Making matters worse is the fact that fluoride is known to have toxic properties at low doses (NRC 2006, Barbier et al., 2010; Varner et al., 1998). It also accumulates in the bone and builds up there over a lifetime. Early signs of fluoride poisoning of the bone (skeletal fluorosis) are identical to arthritis and lifelong accumulation can make bones brittle and more prone to fracture.
While we do not see the crippling effects of skeletal fluorosis observed in countries like India and China, which have areas of high natural levels of fluoride, children in fluoridated countries are experiencing a very high prevalence of dental fluorosis. According to the CDC (2010) 41% of American children aged 12-15 have dental fluorosis. Black and Mexican American children have significantly higher rates of the more severe forms of dental fluorosis (CDC, 2005, Table 23).
Fluoridation promoters acknowledge that dental fluorosis indicates over-exposure to fluoride but refuse to admit other harm. A review of the toxicology of fluoride by the U.S. National Research Council of the National Academies in 2006 revealed that fluoride is an endocrine disruptor and causes many health problems at levels close to the exposure levels in fluoridated communities. This panel also reported that bottle-fed babies are exceeding the EPA’s safe reference dose when drinking fluoridated water (NRC, 2006, p85).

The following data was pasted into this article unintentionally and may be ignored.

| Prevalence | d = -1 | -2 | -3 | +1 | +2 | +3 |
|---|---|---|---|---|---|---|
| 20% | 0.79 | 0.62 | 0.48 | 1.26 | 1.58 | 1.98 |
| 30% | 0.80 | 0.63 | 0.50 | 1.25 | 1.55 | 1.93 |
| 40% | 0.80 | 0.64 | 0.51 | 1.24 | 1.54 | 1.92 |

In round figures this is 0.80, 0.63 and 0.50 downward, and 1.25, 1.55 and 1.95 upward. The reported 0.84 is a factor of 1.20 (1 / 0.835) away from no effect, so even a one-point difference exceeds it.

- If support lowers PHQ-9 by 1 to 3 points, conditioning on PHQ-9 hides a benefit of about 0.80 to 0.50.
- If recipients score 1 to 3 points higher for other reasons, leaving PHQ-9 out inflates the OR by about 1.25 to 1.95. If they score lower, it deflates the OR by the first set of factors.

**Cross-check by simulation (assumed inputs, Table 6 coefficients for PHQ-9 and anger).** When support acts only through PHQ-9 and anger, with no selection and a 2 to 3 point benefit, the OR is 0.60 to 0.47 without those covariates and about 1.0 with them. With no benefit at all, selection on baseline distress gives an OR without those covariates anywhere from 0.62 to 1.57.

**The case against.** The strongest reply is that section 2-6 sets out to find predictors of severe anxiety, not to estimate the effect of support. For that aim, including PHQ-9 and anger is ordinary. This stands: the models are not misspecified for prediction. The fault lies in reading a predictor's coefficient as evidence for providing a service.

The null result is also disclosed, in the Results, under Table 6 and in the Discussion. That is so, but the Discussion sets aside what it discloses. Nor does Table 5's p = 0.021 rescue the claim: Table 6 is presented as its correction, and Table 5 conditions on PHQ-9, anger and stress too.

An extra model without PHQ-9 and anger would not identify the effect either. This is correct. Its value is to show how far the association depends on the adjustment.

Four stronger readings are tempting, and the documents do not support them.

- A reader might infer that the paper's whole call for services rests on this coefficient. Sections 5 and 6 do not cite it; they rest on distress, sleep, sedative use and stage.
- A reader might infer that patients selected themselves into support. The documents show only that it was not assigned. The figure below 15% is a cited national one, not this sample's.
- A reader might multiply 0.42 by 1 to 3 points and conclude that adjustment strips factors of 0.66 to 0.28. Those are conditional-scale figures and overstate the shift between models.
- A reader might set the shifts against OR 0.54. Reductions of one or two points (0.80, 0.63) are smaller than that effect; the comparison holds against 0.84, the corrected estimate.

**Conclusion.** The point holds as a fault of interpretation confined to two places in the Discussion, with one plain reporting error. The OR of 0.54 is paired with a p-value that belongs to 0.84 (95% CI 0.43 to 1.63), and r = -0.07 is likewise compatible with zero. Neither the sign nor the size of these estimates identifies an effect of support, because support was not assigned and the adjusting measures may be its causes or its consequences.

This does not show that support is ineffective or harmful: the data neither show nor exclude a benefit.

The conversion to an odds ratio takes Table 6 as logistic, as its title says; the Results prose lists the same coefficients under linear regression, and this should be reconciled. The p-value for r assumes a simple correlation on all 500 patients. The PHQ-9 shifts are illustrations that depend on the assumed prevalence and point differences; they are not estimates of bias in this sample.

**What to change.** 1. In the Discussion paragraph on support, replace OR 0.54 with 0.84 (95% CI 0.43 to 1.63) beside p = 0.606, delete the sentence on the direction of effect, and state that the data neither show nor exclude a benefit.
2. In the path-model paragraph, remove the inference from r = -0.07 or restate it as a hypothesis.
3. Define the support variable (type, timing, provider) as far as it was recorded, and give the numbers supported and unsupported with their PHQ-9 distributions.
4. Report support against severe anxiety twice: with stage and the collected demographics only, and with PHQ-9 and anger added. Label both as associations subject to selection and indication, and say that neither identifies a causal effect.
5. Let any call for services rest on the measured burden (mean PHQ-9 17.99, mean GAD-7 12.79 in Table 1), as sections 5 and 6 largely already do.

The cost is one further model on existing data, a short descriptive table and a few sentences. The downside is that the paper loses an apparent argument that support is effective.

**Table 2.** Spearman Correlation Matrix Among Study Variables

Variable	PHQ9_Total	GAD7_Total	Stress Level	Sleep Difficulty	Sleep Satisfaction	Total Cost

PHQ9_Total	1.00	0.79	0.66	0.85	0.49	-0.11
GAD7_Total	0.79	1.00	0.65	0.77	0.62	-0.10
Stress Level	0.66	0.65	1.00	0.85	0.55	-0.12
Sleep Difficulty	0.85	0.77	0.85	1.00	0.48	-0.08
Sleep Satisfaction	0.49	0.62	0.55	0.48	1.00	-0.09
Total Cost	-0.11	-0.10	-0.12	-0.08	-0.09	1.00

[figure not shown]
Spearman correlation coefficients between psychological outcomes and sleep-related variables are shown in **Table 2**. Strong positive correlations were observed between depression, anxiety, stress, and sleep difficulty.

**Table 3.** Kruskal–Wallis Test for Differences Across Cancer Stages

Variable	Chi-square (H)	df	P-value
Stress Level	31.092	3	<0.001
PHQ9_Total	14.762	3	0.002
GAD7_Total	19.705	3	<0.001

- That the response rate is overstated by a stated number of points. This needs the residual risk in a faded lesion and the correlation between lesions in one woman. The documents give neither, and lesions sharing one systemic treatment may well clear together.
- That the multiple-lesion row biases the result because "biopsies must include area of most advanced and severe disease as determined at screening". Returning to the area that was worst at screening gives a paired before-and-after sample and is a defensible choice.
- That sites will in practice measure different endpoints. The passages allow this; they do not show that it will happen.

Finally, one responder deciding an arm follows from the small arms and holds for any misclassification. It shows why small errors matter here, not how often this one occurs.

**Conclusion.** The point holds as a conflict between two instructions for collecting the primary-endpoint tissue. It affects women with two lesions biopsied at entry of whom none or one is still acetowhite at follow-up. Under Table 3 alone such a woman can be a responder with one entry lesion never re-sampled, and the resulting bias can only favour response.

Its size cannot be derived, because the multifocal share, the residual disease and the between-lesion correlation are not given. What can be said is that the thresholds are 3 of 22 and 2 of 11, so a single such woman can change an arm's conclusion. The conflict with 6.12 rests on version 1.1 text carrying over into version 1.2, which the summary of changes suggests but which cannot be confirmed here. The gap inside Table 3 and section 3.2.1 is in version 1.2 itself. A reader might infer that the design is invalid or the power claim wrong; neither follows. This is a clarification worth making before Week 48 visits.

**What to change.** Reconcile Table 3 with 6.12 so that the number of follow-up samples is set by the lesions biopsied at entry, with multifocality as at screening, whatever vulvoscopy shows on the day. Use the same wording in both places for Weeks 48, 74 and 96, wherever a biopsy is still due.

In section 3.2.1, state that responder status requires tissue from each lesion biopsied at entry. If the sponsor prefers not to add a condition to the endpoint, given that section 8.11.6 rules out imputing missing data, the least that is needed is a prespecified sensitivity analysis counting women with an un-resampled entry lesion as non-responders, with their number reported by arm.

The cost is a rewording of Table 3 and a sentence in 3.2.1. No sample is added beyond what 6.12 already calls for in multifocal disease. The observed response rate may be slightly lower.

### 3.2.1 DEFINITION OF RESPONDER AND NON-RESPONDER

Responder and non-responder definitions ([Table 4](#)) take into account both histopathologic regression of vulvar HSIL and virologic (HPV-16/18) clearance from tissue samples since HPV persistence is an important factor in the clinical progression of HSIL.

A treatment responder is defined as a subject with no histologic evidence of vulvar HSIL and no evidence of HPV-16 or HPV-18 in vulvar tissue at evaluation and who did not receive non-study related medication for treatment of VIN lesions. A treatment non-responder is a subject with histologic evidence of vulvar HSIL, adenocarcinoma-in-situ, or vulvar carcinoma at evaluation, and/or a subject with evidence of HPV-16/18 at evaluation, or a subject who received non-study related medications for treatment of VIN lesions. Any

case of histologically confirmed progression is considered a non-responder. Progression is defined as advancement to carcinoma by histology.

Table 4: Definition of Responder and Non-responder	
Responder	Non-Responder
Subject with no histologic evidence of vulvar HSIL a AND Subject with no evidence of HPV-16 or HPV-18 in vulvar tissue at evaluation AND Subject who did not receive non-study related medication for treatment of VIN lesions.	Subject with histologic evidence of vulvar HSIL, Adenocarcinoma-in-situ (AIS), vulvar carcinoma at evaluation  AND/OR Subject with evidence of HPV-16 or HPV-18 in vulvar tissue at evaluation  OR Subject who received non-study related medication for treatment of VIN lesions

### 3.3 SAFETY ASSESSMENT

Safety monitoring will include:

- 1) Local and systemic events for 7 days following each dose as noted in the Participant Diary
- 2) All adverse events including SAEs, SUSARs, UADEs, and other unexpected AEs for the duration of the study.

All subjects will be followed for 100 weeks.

Fluoride impacts the brain
Many animal and human studies indicate that fluoride is a neurotoxin (www.FluorideAlert.org/issues/
An incredible lack of oversight
Fluoridation is designed to treat a disease but has never been approved by the Food and Drug Administration (FDA); it classifies fluoride as an “unapproved drug.”
How strong is the evidence that swallowing fluoride reduces tooth decay?